Our customers appreciate being able to experience the whole ecological sanitation (EcoSan) cycle in their house- they use their toilet, then SOIL collects their waste and safely transforms it into compost, which they then use to grow the food that they will eat, starting the cycle all over again.

Marline, a SOIL EkoLakay customer since 2012, has had a SOIL Jaden Kay for several months now. She told us, “I am very happy about getting this garden and getting this toilet, because everyone who comes here and goes to use the toilet always have a lot of questions about it. Some don’t even believe that this is possible. They are also very happy to see a garden on top of the roof, so some of them would like to get the same system in their house.”

Successful examples or urban gardening are crucial for supporting the grassroots movement that is necessary to reach food security in such a challenging context. Contributing compost to this effort makes SOIL proud.

Planning SOIL's marketing strategy
Planning SOIL's marketing strategy
SOIL's Konpos Lakay bagged for sale!
SOIL's Konpos Lakay bagged for sale!

Links:

Nov 21, 2014

EkoMobil - An Ecological Sanitation Social Business for Haiti

Checking out an EkoMobil toilet
Checking out an EkoMobil toilet

SOIL is working to transform conditions in Haiti with both short-term projects that address critical needs and a long-term strategy to expand sanitation access through social business models. One of SOIL's sanitation social businesses, EkoMobil, is playing an important role in promoting the use of ecological sanitation systems in Haiti while also providing SOIL with critical revenue for supporting ongoing projects.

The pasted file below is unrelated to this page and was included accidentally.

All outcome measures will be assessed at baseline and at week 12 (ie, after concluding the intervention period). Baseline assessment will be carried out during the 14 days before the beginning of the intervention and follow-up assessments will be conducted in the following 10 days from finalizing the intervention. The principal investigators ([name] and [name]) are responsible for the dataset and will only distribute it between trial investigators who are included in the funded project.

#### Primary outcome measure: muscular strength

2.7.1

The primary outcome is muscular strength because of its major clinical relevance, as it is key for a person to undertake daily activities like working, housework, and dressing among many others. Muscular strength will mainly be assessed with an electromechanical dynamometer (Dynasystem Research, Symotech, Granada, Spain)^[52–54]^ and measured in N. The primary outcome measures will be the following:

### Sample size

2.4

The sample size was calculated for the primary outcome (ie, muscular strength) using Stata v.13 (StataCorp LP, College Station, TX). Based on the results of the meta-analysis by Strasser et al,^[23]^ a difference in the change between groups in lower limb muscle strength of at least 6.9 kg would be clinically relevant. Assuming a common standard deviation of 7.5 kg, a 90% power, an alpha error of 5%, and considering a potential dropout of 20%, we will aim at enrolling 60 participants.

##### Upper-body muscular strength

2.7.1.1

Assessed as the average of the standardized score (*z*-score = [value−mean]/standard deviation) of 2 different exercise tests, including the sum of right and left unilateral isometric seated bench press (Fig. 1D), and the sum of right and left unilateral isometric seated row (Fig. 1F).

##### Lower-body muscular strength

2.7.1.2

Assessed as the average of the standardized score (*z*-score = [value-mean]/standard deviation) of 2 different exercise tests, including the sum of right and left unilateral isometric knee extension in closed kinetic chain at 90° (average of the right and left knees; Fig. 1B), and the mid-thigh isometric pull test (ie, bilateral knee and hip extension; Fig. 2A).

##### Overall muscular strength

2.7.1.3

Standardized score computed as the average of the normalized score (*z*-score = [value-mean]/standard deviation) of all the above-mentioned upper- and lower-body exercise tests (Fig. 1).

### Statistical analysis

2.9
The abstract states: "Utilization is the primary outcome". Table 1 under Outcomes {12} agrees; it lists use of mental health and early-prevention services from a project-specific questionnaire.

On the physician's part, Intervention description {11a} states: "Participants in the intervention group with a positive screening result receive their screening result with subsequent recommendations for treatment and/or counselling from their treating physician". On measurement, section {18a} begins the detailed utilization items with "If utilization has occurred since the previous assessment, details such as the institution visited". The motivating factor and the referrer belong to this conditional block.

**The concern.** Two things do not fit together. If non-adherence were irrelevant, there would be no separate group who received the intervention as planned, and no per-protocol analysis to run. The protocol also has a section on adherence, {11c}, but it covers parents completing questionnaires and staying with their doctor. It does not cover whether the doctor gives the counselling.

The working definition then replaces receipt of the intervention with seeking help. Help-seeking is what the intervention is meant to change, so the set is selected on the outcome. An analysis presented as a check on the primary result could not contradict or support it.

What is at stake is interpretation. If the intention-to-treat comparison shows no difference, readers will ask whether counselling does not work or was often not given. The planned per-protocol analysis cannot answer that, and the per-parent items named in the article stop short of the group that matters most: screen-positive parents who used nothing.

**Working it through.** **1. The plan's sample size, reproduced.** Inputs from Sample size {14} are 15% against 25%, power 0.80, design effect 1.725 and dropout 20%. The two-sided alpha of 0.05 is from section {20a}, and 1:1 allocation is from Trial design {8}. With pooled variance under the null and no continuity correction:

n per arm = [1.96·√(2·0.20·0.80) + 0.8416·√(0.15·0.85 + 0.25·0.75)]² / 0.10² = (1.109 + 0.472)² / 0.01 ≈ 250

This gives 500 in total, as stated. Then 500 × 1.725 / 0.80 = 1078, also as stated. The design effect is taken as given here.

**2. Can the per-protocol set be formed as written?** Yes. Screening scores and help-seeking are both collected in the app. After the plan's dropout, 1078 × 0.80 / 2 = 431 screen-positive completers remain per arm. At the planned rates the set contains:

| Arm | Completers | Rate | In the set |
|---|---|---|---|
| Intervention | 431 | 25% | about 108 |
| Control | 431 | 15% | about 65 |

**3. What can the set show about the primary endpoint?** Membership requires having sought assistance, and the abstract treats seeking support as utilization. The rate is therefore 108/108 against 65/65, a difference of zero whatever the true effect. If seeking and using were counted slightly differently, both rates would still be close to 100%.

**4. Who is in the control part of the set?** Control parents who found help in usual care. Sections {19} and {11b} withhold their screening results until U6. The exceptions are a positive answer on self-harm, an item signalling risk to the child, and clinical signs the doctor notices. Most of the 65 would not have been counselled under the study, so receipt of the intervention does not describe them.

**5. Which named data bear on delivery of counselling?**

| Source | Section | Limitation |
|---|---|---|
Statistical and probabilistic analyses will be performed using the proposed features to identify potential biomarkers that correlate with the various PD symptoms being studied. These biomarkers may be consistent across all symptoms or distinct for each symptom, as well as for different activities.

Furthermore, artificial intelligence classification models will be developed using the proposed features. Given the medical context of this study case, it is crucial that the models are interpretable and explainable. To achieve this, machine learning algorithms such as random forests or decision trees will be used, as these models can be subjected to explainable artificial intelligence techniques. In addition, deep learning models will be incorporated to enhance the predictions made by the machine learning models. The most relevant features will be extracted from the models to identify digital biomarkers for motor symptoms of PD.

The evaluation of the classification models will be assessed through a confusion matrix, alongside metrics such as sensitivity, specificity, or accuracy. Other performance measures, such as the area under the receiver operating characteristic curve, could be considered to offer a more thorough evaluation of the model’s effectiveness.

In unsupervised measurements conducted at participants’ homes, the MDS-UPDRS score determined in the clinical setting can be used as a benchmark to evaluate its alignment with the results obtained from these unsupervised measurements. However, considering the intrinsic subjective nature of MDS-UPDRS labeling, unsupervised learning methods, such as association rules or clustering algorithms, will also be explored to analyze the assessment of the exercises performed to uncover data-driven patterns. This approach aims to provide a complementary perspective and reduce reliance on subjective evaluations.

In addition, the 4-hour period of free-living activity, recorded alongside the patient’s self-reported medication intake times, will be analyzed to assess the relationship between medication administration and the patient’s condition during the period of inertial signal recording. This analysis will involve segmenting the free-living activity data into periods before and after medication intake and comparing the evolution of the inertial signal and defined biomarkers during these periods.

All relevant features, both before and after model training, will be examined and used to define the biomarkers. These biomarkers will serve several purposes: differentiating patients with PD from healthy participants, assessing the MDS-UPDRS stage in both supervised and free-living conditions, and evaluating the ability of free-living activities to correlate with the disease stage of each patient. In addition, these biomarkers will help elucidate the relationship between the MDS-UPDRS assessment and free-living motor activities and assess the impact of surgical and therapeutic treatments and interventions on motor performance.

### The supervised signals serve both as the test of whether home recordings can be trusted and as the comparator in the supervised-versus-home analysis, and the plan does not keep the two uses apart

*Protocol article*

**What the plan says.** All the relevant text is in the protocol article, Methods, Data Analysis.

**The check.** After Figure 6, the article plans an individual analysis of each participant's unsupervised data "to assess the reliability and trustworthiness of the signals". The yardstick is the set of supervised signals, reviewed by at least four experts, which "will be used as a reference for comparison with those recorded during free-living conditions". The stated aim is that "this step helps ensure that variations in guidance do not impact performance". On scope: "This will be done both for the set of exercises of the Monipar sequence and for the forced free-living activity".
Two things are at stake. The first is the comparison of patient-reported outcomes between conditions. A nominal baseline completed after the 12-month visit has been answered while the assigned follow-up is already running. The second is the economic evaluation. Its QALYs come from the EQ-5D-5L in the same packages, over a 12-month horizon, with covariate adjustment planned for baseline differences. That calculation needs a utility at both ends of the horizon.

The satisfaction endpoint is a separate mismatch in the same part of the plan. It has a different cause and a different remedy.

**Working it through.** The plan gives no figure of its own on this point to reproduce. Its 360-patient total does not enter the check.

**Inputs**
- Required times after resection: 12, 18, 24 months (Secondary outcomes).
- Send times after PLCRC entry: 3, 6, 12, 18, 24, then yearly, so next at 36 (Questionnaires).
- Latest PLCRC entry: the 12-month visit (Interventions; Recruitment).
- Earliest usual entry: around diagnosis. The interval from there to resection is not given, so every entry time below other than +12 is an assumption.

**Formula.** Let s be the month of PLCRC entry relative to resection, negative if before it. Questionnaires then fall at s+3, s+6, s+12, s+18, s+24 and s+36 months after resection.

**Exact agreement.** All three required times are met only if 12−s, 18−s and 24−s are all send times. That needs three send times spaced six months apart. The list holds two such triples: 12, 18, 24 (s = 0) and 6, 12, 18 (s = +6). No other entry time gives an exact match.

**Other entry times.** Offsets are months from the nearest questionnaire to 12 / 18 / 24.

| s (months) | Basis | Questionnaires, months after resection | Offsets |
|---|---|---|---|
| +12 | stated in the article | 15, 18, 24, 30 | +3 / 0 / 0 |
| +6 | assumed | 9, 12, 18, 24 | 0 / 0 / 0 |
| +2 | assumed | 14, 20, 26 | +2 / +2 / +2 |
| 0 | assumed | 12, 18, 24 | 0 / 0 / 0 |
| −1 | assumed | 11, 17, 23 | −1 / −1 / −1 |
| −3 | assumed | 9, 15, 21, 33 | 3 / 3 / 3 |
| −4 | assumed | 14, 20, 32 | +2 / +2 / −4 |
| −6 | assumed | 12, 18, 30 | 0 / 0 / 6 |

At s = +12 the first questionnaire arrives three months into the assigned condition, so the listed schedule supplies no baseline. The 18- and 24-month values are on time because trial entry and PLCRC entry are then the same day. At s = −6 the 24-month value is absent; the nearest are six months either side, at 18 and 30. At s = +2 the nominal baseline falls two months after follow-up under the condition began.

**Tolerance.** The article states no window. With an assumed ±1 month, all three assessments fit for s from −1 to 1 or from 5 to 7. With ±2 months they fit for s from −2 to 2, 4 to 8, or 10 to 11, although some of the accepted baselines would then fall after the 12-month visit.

Starting in 2010, aid groups began to donate used porta-potties to SOIL, remnants of attempts to provide sanitation in post-earthquake Haiti. The problems with porta-potties are manifold: they are not a sustainable, ecological nor, arguably, dignified way for people to access a toilet. They are also expensive to construct, import, and maintain. For these reasons we find great pleasure in tearing apart porta-potties at SOIL. We turn them into “EkoMobil” composting toilets that are used at festivals and rented by churches, schools, and individuals around Haiti.

Unlike a porta-potty, SOIL's EkoMobil toilets do not stink or pollute the environment. The finished product is not “waste” that has to be disposed of somewhere, but a resource that provides compost where it is badly needed. And throughout the process, SOIL is happily creating livelihood opportunities to Haitians in the sanitation sector in jobs that are increasingly valorized, not stigmatized.

Impact

EkoMobil rentals have generated as much as $2,000 in a single month. This revenue helps support SOIL’s humanitarian relief and research efforts.

EkoMobil toilets also serve the very important function of helping us advertise the many benefits of EcoSan toilets to a wider audience. Overtime we expect this to increase demand for our EkoLakay household toilets and other social business services in Haiti - helping us achieve our ultimate goal of increasing sanitation access nationally.